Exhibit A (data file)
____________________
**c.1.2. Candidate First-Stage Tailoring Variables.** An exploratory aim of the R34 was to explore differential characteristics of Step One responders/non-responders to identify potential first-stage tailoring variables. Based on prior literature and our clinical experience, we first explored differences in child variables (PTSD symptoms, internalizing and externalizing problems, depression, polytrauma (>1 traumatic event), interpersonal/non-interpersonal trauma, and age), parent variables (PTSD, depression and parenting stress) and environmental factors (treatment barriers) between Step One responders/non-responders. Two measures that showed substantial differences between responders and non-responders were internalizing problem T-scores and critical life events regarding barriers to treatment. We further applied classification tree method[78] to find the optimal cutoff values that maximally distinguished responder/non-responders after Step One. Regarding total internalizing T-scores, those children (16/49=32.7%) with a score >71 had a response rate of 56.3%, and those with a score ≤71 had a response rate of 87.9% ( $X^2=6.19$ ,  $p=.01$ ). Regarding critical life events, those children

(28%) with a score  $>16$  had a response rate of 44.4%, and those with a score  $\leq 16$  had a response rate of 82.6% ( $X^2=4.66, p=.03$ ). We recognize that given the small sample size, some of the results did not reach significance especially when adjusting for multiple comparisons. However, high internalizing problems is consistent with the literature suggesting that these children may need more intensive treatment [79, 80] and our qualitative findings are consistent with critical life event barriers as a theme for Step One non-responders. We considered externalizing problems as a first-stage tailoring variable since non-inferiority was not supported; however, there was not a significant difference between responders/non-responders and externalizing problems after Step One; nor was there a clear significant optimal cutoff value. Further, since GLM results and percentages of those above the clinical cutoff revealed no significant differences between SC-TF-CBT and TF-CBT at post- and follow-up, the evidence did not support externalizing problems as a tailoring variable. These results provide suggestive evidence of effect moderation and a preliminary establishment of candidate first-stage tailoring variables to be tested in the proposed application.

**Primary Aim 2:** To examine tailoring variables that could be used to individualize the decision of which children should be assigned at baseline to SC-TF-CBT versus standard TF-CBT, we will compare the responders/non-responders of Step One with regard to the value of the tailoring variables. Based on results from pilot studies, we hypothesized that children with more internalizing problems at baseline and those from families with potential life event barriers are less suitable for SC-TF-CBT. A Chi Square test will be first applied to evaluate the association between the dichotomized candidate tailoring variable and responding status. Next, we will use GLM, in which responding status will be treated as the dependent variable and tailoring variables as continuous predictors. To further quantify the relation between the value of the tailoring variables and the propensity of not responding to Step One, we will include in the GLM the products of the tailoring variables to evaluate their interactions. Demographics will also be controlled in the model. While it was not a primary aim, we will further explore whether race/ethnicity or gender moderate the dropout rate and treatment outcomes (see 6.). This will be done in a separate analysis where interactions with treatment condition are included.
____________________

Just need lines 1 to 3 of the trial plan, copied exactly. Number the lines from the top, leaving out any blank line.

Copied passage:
**c.1.2. Candidate First-Stage Tailoring Variables.** An exploratory aim of the R34 was to explore differential characteristics of Step One responders/non-responders to identify potential first-stage tailoring variables. Based on prior literature and our clinical experience, we first explored differences in child variables (PTSD symptoms, internalizing and externalizing problems, depression, polytrauma (>1 traumatic event), interpersonal/non-interpersonal trauma, and age), parent variables (PTSD, depression and parenting stress) and environmental factors (treatment barriers) between Step One responders/non-responders. Two measures that showed substantial differences between responders and non-responders were internalizing problem T-scores and critical life events regarding barriers to treatment. We further applied classification tree method[78] to find the optimal cutoff values that maximally distinguished responder/non-responders after Step One. Regarding total internalizing T-scores, those children (16/49=32.7%) with a score >71 had a response rate of 56.3%, and those with a score ≤71 had a response rate of 87.9% ( $X^2=6.19$ ,  $p=.01$ ). Regarding critical life events, those children

(28%) with a score  $>16$  had a response rate of 44.4%, and those with a score  $\leq 16$  had a response rate of 82.6% ( $X^2=4.66, p=.03$ ). We recognize that given the small sample size, some of the results did not reach significance especially when adjusting for multiple comparisons. However, high internalizing problems is consistent with the literature suggesting that these children may need more intensive treatment [79, 80] and our qualitative findings are consistent with critical life event barriers as a theme for Step One non-responders. We considered externalizing problems as a first-stage tailoring variable since non-inferiority was not supported; however, there was not a significant difference between responders/non-responders and externalizing problems after Step One; nor was there a clear significant optimal cutoff value. Further, since GLM results and percentages of those above the clinical cutoff revealed no significant differences between SC-TF-CBT and TF-CBT at post- and follow-up, the evidence did not support externalizing problems as a tailoring variable. These results provide suggestive evidence of effect moderation and a preliminary establishment of candidate first-stage tailoring variables to be tested in the proposed application.

**Primary Aim 2:** To examine tailoring variables that could be used to individualize the decision of which children should be assigned at baseline to SC-TF-CBT versus standard TF-CBT, we will compare the responders/non-responders of Step One with regard to the value of the tailoring variables. Based on results from pilot studies, we hypothesized that children with more internalizing problems at baseline and those from families with potential life event barriers are less suitable for SC-TF-CBT. A Chi Square test will be first applied to evaluate the association between the dichotomized candidate tailoring variable and responding status. Next, we will use GLM, in which responding status will be treated as the dependent variable and tailoring variables as continuous predictors. To further quantify the relation between the value of the tailoring variables and the propensity of not responding to Step One, we will include in the GLM the products of the tailoring variables to evaluate their interactions. Demographics will also be controlled in the model. While it was not a primary aim, we will further explore whether race/ethnicity or gender moderate the dropout rate and treatment outcomes (see 6.). This will be done in a separate analysis where interactions with treatment condition are included.